Monthly Archives: March 2014

Research, Research, Research…!

Thoughts on research and character creation.


My new novel entails a lot of research, something I actually love to do, as I hate reading a book and realizing the author has made a factual error!

My previous books, Genghis Khan, my Brother: The story of Temulin, and Van der Bijl required hours and hours of searching for information. I had background knowledge to some of the South African history, the flora, fauna and geography since I grew up there, but the novel about Genghis Khan required endless searches to provide the correct information. It is essential to get one’s facts straight, even if the characters are fictitious.

James Michener, the author of huge blockbuster novels such as Chesapeake, Hawaii, Centennial and his many other novels were meticulously researched by a team of people. His novels were incredibly informative as well as being entertaining, great reads. (See: for further information.)

My current book, as I…

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Posted by on March 21, 2014 in Uncategorized


Delving into the Past

I had already begun thinking of my next novel before I had completed the last one,” Van der Bijl”, the South African family saga.

Many years ago I underwent a past life regression and experienced a life in Russia. It is a tragic tale of loss and heartbreak and I decided it would make an interesting novel.

For those of you who have never experienced a past life regression, let me explain. You are placed under hypnosis and asked non-leading questions about what you see or experience. It can be extremely traumatic and contrary to popular belief, it’s not about discovering a life of royalty or fame and fortune. I am sure those do occur, but I would venture to say that 99% of people experience ordinary, humdrum lives. We have all lived through trauma throughout history and those memories sometimes may even break through into your conscious awareness without being hypnotized.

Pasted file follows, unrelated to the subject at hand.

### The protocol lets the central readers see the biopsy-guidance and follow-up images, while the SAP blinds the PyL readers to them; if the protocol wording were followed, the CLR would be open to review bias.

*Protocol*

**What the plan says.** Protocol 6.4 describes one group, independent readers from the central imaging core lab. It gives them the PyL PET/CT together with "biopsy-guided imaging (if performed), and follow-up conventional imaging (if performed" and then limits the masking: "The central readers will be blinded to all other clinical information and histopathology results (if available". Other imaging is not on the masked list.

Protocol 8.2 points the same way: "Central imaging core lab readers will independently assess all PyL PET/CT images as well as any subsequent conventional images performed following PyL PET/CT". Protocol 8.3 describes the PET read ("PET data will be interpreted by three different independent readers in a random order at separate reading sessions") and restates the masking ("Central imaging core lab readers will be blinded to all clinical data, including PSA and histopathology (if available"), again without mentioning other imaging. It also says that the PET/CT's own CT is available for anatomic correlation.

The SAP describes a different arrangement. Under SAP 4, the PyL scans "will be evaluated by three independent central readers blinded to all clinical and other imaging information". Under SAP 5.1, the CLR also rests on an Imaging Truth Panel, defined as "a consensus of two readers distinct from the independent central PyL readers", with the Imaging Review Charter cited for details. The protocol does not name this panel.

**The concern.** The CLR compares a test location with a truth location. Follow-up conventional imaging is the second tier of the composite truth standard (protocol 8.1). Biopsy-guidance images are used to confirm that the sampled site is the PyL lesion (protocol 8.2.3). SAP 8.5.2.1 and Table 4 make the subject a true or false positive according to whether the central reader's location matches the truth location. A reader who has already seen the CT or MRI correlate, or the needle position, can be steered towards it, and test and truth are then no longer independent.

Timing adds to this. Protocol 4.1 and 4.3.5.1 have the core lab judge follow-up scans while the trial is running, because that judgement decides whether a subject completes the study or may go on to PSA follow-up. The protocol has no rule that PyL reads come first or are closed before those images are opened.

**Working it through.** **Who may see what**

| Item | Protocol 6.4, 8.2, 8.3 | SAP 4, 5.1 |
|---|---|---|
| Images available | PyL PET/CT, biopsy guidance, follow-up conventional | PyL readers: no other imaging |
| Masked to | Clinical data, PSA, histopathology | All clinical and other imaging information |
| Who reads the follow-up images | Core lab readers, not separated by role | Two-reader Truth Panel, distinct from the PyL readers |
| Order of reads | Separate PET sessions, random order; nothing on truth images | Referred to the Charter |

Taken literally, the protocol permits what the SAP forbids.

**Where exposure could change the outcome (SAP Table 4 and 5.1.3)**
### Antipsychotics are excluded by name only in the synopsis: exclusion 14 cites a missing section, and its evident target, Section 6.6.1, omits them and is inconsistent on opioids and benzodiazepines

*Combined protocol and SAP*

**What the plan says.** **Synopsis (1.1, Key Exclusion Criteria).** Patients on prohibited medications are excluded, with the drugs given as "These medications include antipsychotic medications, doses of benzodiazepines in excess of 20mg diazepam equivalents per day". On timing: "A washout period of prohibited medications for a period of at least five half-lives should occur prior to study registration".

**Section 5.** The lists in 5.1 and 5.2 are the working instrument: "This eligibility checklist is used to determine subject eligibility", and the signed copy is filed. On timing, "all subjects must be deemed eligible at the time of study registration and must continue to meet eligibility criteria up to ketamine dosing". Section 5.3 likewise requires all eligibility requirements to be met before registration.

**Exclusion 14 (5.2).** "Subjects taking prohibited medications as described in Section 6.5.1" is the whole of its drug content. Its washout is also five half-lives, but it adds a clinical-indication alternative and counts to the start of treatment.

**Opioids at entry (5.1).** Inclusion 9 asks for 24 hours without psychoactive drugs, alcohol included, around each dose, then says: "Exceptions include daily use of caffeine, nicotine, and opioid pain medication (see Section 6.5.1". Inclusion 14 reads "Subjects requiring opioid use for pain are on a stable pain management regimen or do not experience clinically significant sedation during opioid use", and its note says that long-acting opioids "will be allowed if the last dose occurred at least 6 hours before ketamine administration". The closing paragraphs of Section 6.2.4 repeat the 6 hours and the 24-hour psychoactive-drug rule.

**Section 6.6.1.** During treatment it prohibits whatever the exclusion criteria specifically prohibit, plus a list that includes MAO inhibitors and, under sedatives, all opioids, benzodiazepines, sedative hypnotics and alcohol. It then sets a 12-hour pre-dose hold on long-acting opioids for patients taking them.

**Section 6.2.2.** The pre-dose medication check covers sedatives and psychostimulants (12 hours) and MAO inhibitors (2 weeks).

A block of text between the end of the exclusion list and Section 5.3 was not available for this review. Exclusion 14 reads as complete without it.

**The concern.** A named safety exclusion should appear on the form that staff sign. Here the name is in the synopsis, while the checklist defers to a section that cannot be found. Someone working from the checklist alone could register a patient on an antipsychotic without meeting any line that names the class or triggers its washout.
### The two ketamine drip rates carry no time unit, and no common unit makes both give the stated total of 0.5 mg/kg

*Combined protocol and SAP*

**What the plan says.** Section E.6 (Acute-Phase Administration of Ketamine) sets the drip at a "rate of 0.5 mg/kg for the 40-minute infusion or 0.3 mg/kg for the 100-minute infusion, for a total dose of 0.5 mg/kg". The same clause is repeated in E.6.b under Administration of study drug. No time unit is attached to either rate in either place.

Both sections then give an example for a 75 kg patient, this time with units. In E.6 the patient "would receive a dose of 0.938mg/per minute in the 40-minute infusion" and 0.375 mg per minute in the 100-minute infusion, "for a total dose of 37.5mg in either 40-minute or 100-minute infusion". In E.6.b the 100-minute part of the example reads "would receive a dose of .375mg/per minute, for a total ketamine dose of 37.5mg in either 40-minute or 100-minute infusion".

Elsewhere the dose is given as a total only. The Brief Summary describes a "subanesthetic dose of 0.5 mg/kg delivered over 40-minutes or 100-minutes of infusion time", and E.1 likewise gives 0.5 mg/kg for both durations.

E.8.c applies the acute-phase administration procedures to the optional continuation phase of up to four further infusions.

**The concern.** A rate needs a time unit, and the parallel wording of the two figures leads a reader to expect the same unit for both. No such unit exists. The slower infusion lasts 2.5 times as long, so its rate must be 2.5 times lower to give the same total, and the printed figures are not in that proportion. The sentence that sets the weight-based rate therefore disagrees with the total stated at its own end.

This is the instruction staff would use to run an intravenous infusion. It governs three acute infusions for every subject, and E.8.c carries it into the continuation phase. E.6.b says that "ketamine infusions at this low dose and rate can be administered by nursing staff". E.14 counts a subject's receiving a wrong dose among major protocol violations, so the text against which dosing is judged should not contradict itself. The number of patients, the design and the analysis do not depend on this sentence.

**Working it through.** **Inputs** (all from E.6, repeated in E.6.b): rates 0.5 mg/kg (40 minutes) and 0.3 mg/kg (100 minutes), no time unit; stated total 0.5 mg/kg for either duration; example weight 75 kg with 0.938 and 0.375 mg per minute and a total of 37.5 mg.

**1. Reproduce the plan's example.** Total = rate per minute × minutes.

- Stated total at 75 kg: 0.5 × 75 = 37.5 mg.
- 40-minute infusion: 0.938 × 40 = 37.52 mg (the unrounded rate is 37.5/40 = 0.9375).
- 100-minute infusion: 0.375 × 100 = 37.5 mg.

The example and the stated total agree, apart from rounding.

In this particular regression, I saw myself as a little Jewish boy in Russia, before the First World War. 

I have read many books in my life, and the difference between imagining something, reading about it and experiencing a past life are as different as chalk and cheese. The most amazing thing is the amount of emotion attached to the experiences in the past life. They are visceral and immediate as if they are happening right now. I don’t remember anything I have ever read as vividly. The emotion was so overwhelming that I cried every time I retold the story. One does not do that with a book or a movie, you may cry during the time you are reading or watching it, but the experience belongs to the character, not to you. You can disengage from it.


I have decided to base my book upon that story as I lived it. It will take me back in time to a very sad time in history, one which unfortunately has not ended as we face Russia invading the Ukraine on the pretext that the country is in a state of chaos.

How much longer will we have to put up with the power plays of presidents and power-that-be? 

When will it all end?



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Posted by on March 4, 2014 in Uncategorized


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My latest novel, published!

I am excited to announce that my latest novel, a historical saga about the Van der Bijls who settled in South Africa in 1660. Gerhard Van der Bijl, an employee of the Dutch East India Company sets off on an adventure in a strange, inhospitable land at the southernmost tip of Africa. He fathers a child by a slave woman, a deed that will have far reaching repercussions, many generations later.

I spent hours researching the novel, and while the accounts of the individual family members is fictional, the historical details are accurate. The information I found has been fascinating and burst the bubble that so many white South Africans have about their ancestry. The majority of those with Dutch or European surnames were the offspring of three or four slaves, Angela van Bengale, Sophia van Palliacat and Susanna van Mombasa. While I could not find any direct evidence that Van der Bijl actually had such a love child, the likelihood is very high that somewhere along the line he or one of his offspring had such a liaison. Susanna van Mombasa was a slave from Kenya who gave birth to a child, the father was “unknown”, never revealed. I used this little teaser as a hook in the story.

This has been a project that gave me endless hours of writing pleasure, and I hope you will enjoy reading it!

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Posted by on March 1, 2014 in Uncategorized


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